there is additional noise which deviates the waveform from its ideal positions. Similarly, the same sinewave converted to the frequency domain is a single pulse at the frequency of oscillation. The noise
addition appears in the form of phase noise (skirts beside the ideal pulse). Low phase noise of a
synthesizer suggests that the signal is cleaner, provides better performance, and ultimately has lower jitter
(discussed in Section 3) to clock the ADC.
Figure 3. Phase Noise in the Frequency and Time Domain
2
Clocking Optimization for RF Sampling Analog-to-Digital Converters
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Designing for Lowest Jitter
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Phase noise is defined by the ratio of noise (at an offset frequency from the oscillating signal, with a 1-Hz
bandwidth) to the signal amplitude of the oscillating signal. Integrated noise is essentially the sum of all
the phase noise within a defined range of offset frequencies from the oscillating signal (see Figure 4).
Jitter is derived from Equation 2 using the integrated noise and the frequency of the signal:
t jitter
integrated noise
2Sf
(2)
The integration range selected is important. This is determined by the sampling settings of the ADC. The
bottom range (closer to the oscillating signal) is defined by half of [sampling rate] / [FFT size]. For
example, at a sample rate of 2949.12 MHz and FFT size of 65536, the integration goes down to 22.5 kHz
(see SLYT379 for more information). Thus, the lower this bottom of the integration range, the more the
phase noise at lower offsets matter.
Figure 4. Phase Noise and Jitter Definitions
3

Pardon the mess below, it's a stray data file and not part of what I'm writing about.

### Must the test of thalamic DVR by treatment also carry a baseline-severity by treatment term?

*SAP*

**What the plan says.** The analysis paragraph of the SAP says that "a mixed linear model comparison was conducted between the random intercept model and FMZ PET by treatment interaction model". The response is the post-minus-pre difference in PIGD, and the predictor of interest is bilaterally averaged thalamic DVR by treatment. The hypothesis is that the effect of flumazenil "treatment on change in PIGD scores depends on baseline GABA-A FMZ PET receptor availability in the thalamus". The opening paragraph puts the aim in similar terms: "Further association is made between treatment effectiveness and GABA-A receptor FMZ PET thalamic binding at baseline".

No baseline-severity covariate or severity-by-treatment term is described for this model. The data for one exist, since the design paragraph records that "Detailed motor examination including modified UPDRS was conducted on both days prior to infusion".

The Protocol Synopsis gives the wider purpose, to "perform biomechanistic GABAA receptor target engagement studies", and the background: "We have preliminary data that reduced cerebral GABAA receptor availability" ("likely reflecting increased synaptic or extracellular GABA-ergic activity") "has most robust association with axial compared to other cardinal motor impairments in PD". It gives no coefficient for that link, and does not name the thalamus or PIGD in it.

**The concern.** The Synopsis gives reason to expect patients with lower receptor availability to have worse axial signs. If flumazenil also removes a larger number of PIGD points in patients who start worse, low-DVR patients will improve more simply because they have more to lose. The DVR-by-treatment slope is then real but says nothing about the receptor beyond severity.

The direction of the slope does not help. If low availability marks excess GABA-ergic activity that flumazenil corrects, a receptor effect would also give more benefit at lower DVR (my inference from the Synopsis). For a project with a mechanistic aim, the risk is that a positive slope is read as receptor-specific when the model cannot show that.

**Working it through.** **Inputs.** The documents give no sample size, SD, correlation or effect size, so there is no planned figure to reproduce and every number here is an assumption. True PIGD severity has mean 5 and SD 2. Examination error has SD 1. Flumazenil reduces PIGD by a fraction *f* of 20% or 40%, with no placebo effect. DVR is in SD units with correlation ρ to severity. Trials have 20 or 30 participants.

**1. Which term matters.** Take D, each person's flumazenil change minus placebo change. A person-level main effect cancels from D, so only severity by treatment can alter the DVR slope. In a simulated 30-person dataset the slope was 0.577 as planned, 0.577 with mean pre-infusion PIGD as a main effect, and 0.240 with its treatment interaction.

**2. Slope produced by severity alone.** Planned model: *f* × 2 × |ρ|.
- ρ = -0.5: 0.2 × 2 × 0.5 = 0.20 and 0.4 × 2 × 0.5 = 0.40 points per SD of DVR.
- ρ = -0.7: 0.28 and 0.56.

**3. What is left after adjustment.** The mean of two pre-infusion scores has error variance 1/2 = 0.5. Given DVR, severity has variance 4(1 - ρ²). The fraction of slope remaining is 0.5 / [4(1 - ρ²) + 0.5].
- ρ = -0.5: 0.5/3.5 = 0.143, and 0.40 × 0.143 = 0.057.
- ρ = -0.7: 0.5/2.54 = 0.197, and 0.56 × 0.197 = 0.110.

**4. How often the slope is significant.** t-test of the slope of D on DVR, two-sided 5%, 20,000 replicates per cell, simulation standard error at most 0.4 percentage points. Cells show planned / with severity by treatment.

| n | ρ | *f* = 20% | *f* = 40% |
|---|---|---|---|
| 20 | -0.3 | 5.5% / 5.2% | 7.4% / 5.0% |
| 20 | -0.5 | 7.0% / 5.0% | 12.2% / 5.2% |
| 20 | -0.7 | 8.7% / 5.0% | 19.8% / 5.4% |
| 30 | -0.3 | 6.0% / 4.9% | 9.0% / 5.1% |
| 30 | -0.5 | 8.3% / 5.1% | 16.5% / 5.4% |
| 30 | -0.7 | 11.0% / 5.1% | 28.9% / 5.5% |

Designing for Lowest Jitter
Now we focus on how to get the lowest possible jitter on the ADC clock source. Figure 5 shows a phase
noise plot with output frequency at 2949.12 MHz. The black line is the closed loop (locked) phase noise
and the red is the open loop (free running VCO) phase noise. Also, the PLL noise is modeled by a flicker
noise component (gray line) and a flat PLL noise floor component (blue line). The sum of the two lines is
the PLL noise. The loop bandwidth (where the phase noise starts to roll off) is around 100-kHz offset. If
this loop bandwidth is low, the VCO noise pushes into the lower offset phase noise, and if the loop
bandwidth is high, it can push the PLL phase noise into the VCO region. Generally, to design a loop filter
for the lowest jitter, the point where the PLL noise model intersects the VCO is the optimal point (around
120 kHz in this example). This loop bandwidth is determined by the loop filter components of a clocking
source, or in this case, an RF synthesizer (integrated PLL + VCO).
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3
Factors Influencing Jitter
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-60
2949.12 MHz (closed loop)
2949.12 MHz (open loop)
Flicker
Flat
Model
-70
Phase Noise (dBc/Hz)
-80
-90
-100
-110
-120
-130
-140
-150
-160
1k
10k
100k
1M
10M
Offset (Hz)
D003
Figure 5. Sampling Clock of 2949.12 MHz With 58 fs Jitter
4
Factors Influencing Jitter
A phase noise of a synthesizer is mainly a combination of the Phase Locked Loop (PLL) and the Voltage
Controlled Oscillator (VCO). The specification on datasheets that can tell you how low a jitter you are
capable of achieving is the Normalized PLL Noise Floor (PLL Figure of Merit), Normalized PLL Flicker
Noise (changes by 10 dB / dec), and VCO open-loop phase noise in data sheets. The PLL Figure of Merit
and Flicker Noise are described in Equation 3 and Equation 4. From the relation seen in Equation 3, you
can see that doubling fPD essentially decreases the [20 × log] component by 6 dB and increases the [10 ×